arma virumque cano (et alia)
Allowing guns in your grocery stores will do Nothing for your business @kroger. #GroceriesNotGuns #UniteBlue pic.twitter.com/OoEuuSJnWM— Turn Texas Blue (@UniteBlueTX) August 18, 2014
Allowing guns in your grocery stores will do Nothing for your business @kroger. #GroceriesNotGuns #UniteBlue pic.twitter.com/OoEuuSJnWM
If he can't go grocery shopping without his gun he needs professional help for his irrational fear.
"Kroger said it does not want to put its employees in a position of having to confront a customer who is legally carrying a gun, so its long-standing policy has been to follow state and local laws."We know that our customers are passionate on both sides of this issue and we trust them to be responsible in our stores," the company said without elaborating. " So, no double meaning statements (yet). The MOMs haven't been very successful in this area for quite a while. They haven't even been able to get many of their claimed "victories" to go to the trouble to post any bans in accordance to local laws.
The point of the post is that carrying a rifle over your shoulder while grocery shopping does the gun-rights movement more harm than good. Do you agree?
That I do agree with Mike.
But you don't think it should be illegal, right?
The legality of open carry of firearms varies from state to state Mike. In Minnesota for example, you can get a carry permit and there is no requirement to conceal. I personally don't normally carry openly, but some do, and it hasn't been a problem here. Much like it not being a problem in most other states.
Was that an answer? Do you mean, "no, I don't think it should be illegal?"
Many other pro gun blogs have taken OCT to task for carrying in private businesses."Following public backlash after open-carry activists brought long arms into popular restaurants, four open-carry groups issued a directive to their members Wednesday asking them to halt the practice."http://www.guns.com/2014/05/23/open-carry-groups-call-to-stop-carry-of-long-arms-into-private-businesses/"So again we see that some Open Carriers in Texas are confirming the initial suspicions that they are just…assholes.""The only thing these Open Carriers had to do was stand pretty, smile and wave. Apparently being polite is something akin to being weak among them and an attitude of “Kill Them All, let God Sort Them Out” is the prevalent attitude."http://gunfreezone.net/wordpress/index.php/2014/05/30/will-they-stop-helping-apparently-they-cant/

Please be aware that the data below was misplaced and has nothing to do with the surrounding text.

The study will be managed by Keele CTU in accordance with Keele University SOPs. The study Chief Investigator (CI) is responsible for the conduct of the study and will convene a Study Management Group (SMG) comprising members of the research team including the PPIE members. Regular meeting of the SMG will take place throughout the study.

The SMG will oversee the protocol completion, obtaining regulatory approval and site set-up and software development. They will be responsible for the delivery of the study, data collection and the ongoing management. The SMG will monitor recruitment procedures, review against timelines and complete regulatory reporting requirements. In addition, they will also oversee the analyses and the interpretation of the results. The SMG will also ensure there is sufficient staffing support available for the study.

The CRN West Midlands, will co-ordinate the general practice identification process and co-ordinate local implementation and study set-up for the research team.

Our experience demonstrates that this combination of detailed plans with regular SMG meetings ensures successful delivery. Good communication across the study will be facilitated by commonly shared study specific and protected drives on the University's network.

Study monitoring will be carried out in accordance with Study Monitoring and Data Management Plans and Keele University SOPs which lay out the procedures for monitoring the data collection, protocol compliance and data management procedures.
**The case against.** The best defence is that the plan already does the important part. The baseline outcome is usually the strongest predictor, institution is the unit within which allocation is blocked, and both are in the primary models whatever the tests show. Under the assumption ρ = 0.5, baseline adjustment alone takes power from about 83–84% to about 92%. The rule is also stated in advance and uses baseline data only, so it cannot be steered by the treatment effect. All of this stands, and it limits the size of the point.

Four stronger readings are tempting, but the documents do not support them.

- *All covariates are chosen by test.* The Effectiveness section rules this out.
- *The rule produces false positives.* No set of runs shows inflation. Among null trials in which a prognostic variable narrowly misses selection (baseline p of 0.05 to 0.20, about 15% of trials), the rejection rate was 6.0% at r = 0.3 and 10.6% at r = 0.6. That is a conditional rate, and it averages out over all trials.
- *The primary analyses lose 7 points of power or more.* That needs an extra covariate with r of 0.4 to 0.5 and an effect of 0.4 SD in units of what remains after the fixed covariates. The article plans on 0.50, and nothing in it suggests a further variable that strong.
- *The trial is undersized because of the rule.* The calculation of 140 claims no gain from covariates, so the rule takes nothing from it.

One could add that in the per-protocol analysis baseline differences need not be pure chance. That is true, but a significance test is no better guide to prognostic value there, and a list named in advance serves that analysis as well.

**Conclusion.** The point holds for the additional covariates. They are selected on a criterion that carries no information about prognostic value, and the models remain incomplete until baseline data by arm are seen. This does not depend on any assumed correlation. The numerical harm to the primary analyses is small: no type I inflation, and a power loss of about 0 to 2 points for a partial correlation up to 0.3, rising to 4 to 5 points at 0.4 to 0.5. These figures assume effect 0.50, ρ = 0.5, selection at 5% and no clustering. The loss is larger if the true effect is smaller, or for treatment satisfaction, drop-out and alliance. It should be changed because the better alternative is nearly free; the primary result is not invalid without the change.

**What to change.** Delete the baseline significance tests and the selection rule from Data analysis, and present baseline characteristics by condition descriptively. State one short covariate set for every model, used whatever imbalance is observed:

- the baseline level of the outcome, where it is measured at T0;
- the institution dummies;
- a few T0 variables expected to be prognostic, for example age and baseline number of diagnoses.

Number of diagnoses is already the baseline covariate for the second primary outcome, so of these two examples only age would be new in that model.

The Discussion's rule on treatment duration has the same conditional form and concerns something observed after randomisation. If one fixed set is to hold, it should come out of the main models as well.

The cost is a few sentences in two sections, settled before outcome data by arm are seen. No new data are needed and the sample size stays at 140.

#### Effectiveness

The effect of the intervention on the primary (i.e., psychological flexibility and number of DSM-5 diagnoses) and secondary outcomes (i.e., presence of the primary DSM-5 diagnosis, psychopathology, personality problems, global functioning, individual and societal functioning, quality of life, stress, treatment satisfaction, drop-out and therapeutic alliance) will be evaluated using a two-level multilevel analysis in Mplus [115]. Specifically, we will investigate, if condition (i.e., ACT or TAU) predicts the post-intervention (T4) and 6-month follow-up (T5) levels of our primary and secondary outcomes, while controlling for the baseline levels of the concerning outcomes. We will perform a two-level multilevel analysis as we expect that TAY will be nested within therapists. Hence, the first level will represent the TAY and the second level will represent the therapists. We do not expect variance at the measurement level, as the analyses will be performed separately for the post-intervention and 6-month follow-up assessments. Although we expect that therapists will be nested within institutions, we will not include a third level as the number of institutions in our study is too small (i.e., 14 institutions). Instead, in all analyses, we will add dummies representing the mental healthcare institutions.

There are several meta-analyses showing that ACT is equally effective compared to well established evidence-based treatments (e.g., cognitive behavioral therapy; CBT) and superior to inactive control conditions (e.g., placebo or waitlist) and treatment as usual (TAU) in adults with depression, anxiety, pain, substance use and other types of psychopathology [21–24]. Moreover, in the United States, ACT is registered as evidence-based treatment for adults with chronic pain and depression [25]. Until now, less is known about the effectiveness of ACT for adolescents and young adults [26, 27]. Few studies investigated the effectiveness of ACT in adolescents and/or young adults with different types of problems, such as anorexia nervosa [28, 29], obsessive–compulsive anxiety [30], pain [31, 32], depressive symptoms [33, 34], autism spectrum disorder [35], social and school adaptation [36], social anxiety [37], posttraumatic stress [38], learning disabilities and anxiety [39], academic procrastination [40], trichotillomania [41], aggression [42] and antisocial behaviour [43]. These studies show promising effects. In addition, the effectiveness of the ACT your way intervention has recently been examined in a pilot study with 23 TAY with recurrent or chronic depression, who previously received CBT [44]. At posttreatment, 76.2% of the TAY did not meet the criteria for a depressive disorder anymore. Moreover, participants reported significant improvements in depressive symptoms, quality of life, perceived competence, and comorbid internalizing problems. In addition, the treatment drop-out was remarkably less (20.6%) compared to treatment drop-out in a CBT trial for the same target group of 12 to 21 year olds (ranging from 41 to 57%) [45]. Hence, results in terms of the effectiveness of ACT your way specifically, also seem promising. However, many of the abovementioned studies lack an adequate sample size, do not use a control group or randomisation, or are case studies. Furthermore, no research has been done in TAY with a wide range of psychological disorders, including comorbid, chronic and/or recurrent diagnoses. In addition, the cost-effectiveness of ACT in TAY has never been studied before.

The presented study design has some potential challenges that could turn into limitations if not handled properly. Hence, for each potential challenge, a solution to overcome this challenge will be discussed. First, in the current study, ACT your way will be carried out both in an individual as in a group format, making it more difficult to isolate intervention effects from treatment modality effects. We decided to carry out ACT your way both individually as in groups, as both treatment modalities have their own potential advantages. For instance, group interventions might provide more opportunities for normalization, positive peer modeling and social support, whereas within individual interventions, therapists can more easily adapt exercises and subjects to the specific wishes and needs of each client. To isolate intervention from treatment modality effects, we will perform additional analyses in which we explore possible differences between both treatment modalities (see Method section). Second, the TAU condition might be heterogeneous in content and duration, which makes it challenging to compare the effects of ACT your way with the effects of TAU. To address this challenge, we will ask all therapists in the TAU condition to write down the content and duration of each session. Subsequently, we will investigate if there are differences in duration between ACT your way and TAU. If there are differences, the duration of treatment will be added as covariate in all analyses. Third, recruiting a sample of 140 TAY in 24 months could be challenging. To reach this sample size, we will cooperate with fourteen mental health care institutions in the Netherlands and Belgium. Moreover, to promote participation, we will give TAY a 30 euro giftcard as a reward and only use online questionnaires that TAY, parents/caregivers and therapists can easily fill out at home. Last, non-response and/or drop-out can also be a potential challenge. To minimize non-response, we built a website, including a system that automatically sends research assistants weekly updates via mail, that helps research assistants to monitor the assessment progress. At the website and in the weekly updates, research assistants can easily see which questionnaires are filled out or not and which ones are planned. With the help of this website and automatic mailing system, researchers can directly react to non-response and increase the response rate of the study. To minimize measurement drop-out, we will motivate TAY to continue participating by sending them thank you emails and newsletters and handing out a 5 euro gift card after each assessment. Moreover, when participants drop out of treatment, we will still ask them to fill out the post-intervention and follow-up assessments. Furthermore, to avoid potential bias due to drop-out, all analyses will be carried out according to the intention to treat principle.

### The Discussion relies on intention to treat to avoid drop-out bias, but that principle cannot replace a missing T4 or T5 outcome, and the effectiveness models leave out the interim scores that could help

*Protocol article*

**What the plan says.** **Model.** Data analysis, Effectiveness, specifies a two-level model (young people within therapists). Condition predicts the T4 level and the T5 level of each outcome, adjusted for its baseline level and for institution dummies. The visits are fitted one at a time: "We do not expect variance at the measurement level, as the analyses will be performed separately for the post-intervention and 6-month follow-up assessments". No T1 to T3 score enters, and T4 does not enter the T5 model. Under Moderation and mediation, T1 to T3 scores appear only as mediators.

Polite is not bringing a gun to the dinner table, especially a public restaurant dinner table. But gun loons have no sense of propriety, manners, or what's correct behavior. No surprise since their irrational fear is driving their need to bring their gun anywhere.
"Polite is not bringing a gun to the dinner table, especially a public restaurant dinner table." When you eat at a restaurant, the dinner table becomes yours, while you are eating there. The places I go are those that both don't require me to conform to a dress code, nor disarm to eat there. Using a database available to list places that ban guns, (yes, there's an app for that) there is only one restaurant in each of the two cities I regularly frequent. In Minneapolis, there are nine that ban guns. Certainly not a big limitation in Minnesota.
Did we ever clarify how you handle those places that ask you to not bring a gun but do not post the sign making it legally binding?
If you want to be a no class ass that's just shows your character. SS has said if it's not posted he will bring his gun in even if the CEO has announced publicly that he should not.
If a woman's gun remains holstered, what's the problem? The only thing disarming a woman does is perpetuate rape culture.
Bullshit. You guys love to trot out the old rape nonsense for its dramatic and evocative effect. Guns do more harm than good, for both men and women. The more people who carry guns around in their purses and pockets the more misuse of those guns we have. Any honest reckoning of truly legitimate DGUs cannot touch the numbers of gun misuse.
Here's a recent op-ed I just ran across that seems to illustrate things quite well."But the other side also has its irrational tendencies. The latest evidence of that surfaced this week when the gun-control group, Moms Demand Action for Gun Sense in America, launched an advertising campaign aimed at pressuring the Kroger grocery store chain to ban customers from openly carrying guns in its stores.Of all the issues that Moms Demand Action could target, is banning firearms in the produce section really a public safety priority? A representative of the organization wrote in an op-ed in the Cincinnati Enquirer that “at least 16 shootings and demonstrations by gun extremists carrying firearms” occurred in or near Kroger stores in the past two years.Note that the statistic, cited without documentation, doesn’t break out the number of actual crimes from “demonstrations by gun extremists.”Now, I’m not a fan of the gun-rights folks who show up in public places carrying AR-15s and other heavy firepower. But however extreme they may appear, almost all of them are law-abiding citizens. Barring these people from Kroger wouldn’t make you or me any safer while buying a loaf of bread."http://www.indystar.com/story/opinion/2014/09/04/gun-ban-kroger-get-real/15077665/